Based on our research and experience with these drugs, we knew that the drug makers of these drugs often had compassionate access programs and that, although some of these drugs may be available individually via clinical trials, we could more than likely get most of them provided for free by the manufacturers.

We then had Lisa contact a community based oncologist that we worked with, and together we were able to provide her with access to palbociclib, fulvestrant and letrozole.

Lisa did need to pay for the Zometa out of pocket, which typically costs less than $800 per year.

5. Genetic Testing During Treatment

During the course of her treatment, Lisa’s DNA sequencing results came in.

As we suspected, the tumour DNA sequencing confirmed that the quadruple drug regimen we had originally suggested would provide significant benefits for Lisa.

Furthermore, Lisa had a BRCA2 mutation that had previously been missed by her public oncologist and BCCA’s inherited genetic testing program. We had suspected that due to her young age, Lisa was more than likely harbouring an inherited genetic mutation as it is unlikely for a person with a healthy lifestyle under the age of 50 to get cancer.

While this mutation was rare, we uncovered peer review studies showing it was indeed a causative mutation that was responsible for her disease, and more than likely inherited.

Doctor with DNA Example

Will Radiation Work for Breast Cancer?

How Lisa’s Genetics Impacted her Treatment

We were also able to confirm for Lisa that due to her BRCA2 mutation, any radiation treatments would have significant benefits for her compared with other cancer patients that did not have this mutation.

Furthermore, this mutation opened the door for a variety of potential targeted treatments including a new class of drugs called PARP inhibitors, and PD-1R/L checkpoint inhibitors, which are a new type of immunotherapy that has minimal side effects.

Understanding Breast Cancer Treatment

What are PARP Inhibitors?

PARP inhibitors work by targeting a signalling mechanism involved in DNA repair. Since Lisa’s faulty BRCA2 gene is also involved in DNA repair, using a PARP inhibitor would result in her tumour cells being unable to repair DNA damaged by standard radiation (RT) and chemotherapy.

In other words, the addition of a PARP inhibitor would provide significant benefits to standard chemotherapy and radiation. This approach is referred to as ‘synthetic lethality’.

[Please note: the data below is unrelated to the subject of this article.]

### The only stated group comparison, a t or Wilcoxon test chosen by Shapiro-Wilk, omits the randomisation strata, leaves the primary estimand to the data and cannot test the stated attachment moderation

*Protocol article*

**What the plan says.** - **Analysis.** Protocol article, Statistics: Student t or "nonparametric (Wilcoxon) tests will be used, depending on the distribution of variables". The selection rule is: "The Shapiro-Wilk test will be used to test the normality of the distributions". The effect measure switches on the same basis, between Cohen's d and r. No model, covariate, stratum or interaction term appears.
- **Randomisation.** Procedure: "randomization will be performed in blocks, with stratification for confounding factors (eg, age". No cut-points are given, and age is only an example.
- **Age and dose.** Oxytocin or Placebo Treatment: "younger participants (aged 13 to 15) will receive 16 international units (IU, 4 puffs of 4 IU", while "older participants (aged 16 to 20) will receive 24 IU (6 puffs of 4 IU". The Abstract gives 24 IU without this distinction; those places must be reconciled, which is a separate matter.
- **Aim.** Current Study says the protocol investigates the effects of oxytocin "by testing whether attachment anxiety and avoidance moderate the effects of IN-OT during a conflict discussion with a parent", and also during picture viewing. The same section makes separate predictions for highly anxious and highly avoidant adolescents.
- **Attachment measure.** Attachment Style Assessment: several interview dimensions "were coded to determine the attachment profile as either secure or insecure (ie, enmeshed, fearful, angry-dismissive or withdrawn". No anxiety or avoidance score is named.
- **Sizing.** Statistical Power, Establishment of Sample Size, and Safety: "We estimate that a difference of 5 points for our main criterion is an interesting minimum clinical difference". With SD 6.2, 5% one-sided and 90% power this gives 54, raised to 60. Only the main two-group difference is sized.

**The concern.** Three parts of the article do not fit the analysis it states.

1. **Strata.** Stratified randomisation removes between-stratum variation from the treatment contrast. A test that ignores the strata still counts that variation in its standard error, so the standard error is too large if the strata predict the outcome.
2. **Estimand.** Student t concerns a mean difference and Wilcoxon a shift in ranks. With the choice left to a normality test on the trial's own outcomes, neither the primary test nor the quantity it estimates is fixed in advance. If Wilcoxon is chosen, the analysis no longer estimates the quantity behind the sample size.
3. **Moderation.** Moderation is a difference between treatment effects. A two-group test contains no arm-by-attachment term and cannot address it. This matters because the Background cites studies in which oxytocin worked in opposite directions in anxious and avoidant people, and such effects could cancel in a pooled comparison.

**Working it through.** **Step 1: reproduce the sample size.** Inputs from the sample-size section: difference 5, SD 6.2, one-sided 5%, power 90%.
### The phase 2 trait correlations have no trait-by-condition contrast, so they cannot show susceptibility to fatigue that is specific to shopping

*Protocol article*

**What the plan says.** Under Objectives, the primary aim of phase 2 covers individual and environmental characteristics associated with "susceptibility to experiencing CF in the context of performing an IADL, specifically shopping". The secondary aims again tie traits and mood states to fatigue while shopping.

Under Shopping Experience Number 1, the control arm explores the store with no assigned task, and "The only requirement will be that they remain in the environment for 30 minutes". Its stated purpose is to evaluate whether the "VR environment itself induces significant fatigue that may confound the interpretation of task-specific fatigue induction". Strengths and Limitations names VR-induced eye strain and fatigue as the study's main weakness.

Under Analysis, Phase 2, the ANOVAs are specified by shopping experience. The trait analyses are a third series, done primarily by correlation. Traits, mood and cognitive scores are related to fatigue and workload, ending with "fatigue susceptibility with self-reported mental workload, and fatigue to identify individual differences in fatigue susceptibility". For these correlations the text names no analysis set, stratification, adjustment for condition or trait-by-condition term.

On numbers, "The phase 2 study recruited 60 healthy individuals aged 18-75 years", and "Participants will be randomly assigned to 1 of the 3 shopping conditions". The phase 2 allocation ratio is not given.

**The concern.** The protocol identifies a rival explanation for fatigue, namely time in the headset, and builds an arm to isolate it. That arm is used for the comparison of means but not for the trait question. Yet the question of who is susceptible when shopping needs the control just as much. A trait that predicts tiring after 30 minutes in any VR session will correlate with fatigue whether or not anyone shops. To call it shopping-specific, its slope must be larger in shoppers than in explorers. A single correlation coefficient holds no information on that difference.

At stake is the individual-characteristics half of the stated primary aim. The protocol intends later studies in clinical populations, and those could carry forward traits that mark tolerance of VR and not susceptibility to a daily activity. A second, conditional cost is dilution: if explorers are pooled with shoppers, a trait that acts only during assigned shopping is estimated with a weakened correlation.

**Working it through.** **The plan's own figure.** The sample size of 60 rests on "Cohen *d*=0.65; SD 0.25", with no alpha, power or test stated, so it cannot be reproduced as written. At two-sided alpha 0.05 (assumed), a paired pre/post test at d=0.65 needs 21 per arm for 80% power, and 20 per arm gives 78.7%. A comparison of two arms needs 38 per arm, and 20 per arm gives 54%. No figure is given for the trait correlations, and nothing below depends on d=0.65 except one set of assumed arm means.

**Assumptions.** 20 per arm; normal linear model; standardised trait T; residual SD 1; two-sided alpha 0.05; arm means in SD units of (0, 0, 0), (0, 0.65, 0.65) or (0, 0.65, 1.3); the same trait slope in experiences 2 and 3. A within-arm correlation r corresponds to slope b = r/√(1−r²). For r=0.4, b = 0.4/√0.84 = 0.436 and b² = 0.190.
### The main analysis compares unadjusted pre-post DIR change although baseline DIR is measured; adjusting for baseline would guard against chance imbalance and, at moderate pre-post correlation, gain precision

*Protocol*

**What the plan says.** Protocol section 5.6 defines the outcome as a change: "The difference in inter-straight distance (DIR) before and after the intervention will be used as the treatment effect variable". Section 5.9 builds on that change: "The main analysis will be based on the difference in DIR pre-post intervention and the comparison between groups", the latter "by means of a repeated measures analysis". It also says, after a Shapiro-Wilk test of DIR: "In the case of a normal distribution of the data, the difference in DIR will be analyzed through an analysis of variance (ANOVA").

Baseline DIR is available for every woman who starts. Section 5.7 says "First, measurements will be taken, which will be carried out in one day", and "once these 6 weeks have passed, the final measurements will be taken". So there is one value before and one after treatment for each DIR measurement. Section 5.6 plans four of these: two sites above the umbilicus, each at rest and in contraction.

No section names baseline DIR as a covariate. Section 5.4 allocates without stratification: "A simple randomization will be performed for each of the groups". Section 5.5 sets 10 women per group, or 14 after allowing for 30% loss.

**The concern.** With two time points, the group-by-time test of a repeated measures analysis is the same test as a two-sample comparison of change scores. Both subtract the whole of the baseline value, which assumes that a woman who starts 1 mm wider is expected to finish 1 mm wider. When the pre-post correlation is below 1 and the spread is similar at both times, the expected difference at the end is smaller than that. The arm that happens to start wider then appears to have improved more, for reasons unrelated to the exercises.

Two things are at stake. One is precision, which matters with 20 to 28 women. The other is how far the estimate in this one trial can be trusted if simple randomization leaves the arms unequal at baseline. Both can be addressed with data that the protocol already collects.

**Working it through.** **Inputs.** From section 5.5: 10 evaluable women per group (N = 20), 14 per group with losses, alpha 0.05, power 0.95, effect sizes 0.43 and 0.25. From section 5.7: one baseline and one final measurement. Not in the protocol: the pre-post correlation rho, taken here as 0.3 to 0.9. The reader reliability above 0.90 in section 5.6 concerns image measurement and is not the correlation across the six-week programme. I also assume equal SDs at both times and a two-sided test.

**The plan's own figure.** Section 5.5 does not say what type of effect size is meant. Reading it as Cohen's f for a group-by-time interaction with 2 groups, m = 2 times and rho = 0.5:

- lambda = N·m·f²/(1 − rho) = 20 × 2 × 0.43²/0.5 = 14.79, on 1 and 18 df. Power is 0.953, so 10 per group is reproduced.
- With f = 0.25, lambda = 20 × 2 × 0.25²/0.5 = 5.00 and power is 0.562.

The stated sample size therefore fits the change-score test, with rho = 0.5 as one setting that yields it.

What are PD-1R/L checkpoint inhibitors?

The PD-1 ligand is a protein that every cell in the body is required to have on its outside surface. It acts much like a security guard in that it tells the immune system that the cell is a normal body cell, so when the PD-1 ligand binds with the PD-1 receptors on the immune cells, it disables them.

In these cases, the tumours have a blanket of PD-1 ligand surrounding them, allowing them to turn off the immune response.

This is one of three known mechanisms that tumours use to avoid detection by the immune system. The other two are known as the CTLA4 and the IDO axis.

How Mutations Influence Treatment

So why is this important? Because Lisa’s tumours have a high amount of mutations, they are able to initiate a massive response by the immune system in order to hijack its growth factors and resources. They then use mechanisms such as over expression of PD-1, CTLA4, and IDO to prevent getting attacked by these same immune cells.

In a recent study of women with advanced ER positive breast cancer, combining a PD-1 inhibitor with standard chemotherapy resulted in a 34% response rate compared with only 13% for chemotherapy alone. More importantly, the responses from PD-1 inhibitors were very durable and had minimal side effects compared with standard chemotherapy and radiation.

6. Patient Outcome

The combination of palbociclib, fulvestrant, letrozole and zometa is working very well for Lisa and has resulted in a significant reduction in her disease. In fact, a recent PET-CT showed a reduction in many of her tumours, and she reports that it has been many years since she has felt so well. Additionally, Lisa was able to get some of the drugs covered through compassionate access, with the help of our cancer advocacy services. So, she got the treatment she needed with much less stress and without the harsh side effects and limited benefits that chemotherapy would have provided her. Furthermore, when these drugs stop working, she has a variety of other targeted therapies that have the potential of providing her with more time, without the damaging side effects of standard chemotherapy.

7. Conclusions

As you can see, CTOAM’s advanced diagnostics, records review, and consultations can result in significant benefits to a patient’s outcome. Having access to a team of precision oncology specialists, doctors, and patient advocates can make all the difference in the outcome of your disease.

If you or a loved one has cancer, contact us today so we can do a brief review of your medical records. CTOAM’s cancer research and patient advocacy experts will ensure that you have access to the most advanced tests and treatments available for your unique form of cancer – for as to home, as possible.

Get a Precision Second Opinion now!

Changing the face of cancer care, one person at a time.

Get Your Questions Answered!

Discover how you can get better cancer treatment

Book a free 30-min Cancer Care Strategy Session

"I can’t tell you how much your support means to me. My call today with you was invaluable. You came into our lives at the perfect time. It’s rare to just be able to talk without a sales pitch. I could tell that my needs were more important." - Diane

Discover how you can get better cancer treatment! Get your questions answered now

Book a free 30-min Cancer Care Strategy Session

Sign Up for Our Newsletter

Get the latest advancements in cancer care delivered straight to your inbox each month!

Beat cancer faster and prevent cancer recurrence

Discover the newest, leading-edge advancements in cancer care...

Read our research blog

We use cookies to enhance your experience. By continuing to visit this site, you agree to our use of cookies. More info. That's Fine